Add to this the energy demand of the ‘cost’ of switching every car to electric, rather than petrol, to reduce then eliminate the pollution and carbon from the transport sector. A quote from George Monbiot’s blog on this subject.
The case against reducing electricity supplies is just as clear. For example, the Zero Carbon Britain report published by the Centre for Alternative Technology urges a 55% cut in overall energy demand by 2030 – a goal I strongly support. It also envisages a near-doubling of electricity production. The reason is that the most viable means of decarbonising both transport and heating is to replace the fuels they use with low-carbon electricity. Cut the electricity supply and we’re stuck with oil and gas. If we close down nuclear plants, we must accept an even greater expansion of renewables than currently proposed. Given the tremendous public resistance to even a modest increase in windfarms and new power lines, that’s going to be tough. http://www.guardian.co.uk/commentisfree/2011/may/02/environmental-fixes-all-greens-lost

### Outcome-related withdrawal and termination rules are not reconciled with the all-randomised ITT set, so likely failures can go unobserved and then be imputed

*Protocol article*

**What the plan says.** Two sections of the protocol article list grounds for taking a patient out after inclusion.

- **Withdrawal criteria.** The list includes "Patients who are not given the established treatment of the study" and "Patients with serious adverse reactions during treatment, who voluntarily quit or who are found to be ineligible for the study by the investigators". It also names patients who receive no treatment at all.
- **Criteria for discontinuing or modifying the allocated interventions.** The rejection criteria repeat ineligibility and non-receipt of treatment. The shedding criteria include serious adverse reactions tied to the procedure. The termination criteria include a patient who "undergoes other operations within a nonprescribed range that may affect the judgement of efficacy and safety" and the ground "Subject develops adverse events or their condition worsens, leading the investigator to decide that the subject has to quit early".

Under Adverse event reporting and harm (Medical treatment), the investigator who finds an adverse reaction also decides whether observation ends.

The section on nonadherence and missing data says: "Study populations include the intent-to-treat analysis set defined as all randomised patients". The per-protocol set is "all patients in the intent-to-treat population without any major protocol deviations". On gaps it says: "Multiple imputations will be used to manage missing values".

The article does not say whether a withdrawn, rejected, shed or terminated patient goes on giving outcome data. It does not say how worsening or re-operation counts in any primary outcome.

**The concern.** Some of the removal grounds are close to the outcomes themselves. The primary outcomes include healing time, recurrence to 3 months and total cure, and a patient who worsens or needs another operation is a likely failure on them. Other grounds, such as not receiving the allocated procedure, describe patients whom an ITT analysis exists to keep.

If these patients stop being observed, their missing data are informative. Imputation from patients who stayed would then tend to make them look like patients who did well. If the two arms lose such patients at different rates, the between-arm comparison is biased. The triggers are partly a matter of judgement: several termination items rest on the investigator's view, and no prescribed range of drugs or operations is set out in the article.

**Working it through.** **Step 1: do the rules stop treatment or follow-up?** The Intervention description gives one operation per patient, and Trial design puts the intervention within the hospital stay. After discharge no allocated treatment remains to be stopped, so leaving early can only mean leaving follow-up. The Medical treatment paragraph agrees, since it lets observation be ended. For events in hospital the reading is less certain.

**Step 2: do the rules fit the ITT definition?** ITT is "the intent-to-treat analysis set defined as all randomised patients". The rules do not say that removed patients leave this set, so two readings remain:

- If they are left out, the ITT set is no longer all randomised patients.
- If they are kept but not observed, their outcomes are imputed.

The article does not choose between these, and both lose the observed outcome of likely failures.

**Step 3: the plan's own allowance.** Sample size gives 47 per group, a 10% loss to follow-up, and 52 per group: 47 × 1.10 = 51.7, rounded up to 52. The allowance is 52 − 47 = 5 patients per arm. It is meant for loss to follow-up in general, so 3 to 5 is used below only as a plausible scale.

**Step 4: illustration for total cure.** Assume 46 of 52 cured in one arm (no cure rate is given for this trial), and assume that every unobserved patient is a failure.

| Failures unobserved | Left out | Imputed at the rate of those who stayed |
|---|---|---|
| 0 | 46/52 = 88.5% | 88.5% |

A major consideration concerning the roll out of any number of nuclear reactors is the cost of processing the nuclear waste and the long-term storage of that waste. The example from Finland also includes the world’s first (very) long-term, purpose built nuclear storage site, 3 miles from the Olkiluoto power station. Named Onkalo, it will house all of Finland’s nuclear waste, for the next 100 years. It will then be back-filled and sealed for 100,000 years.
A recent documentary on this facility, titled Into Eternity (by Danish director Michael Madsen), explores the process which the Finnish authorities went through in deciding to give permission for this facility, as well as the construction itself. I’ve just ordered this film from Amazon so will do a review once I’ve watched it!
An alternative method of dealing with the nuclear waste, and one which I fully support, is to reprocess and recycle the waste. There are many ways to do this and the conclusions to the International Atomic Energy Agency’s, ‘spent fuel reprocessing options’ report includes re-processing as an important part of the process. The report also concludes multi-national fuel centres, operating within an independent international framework, are needed.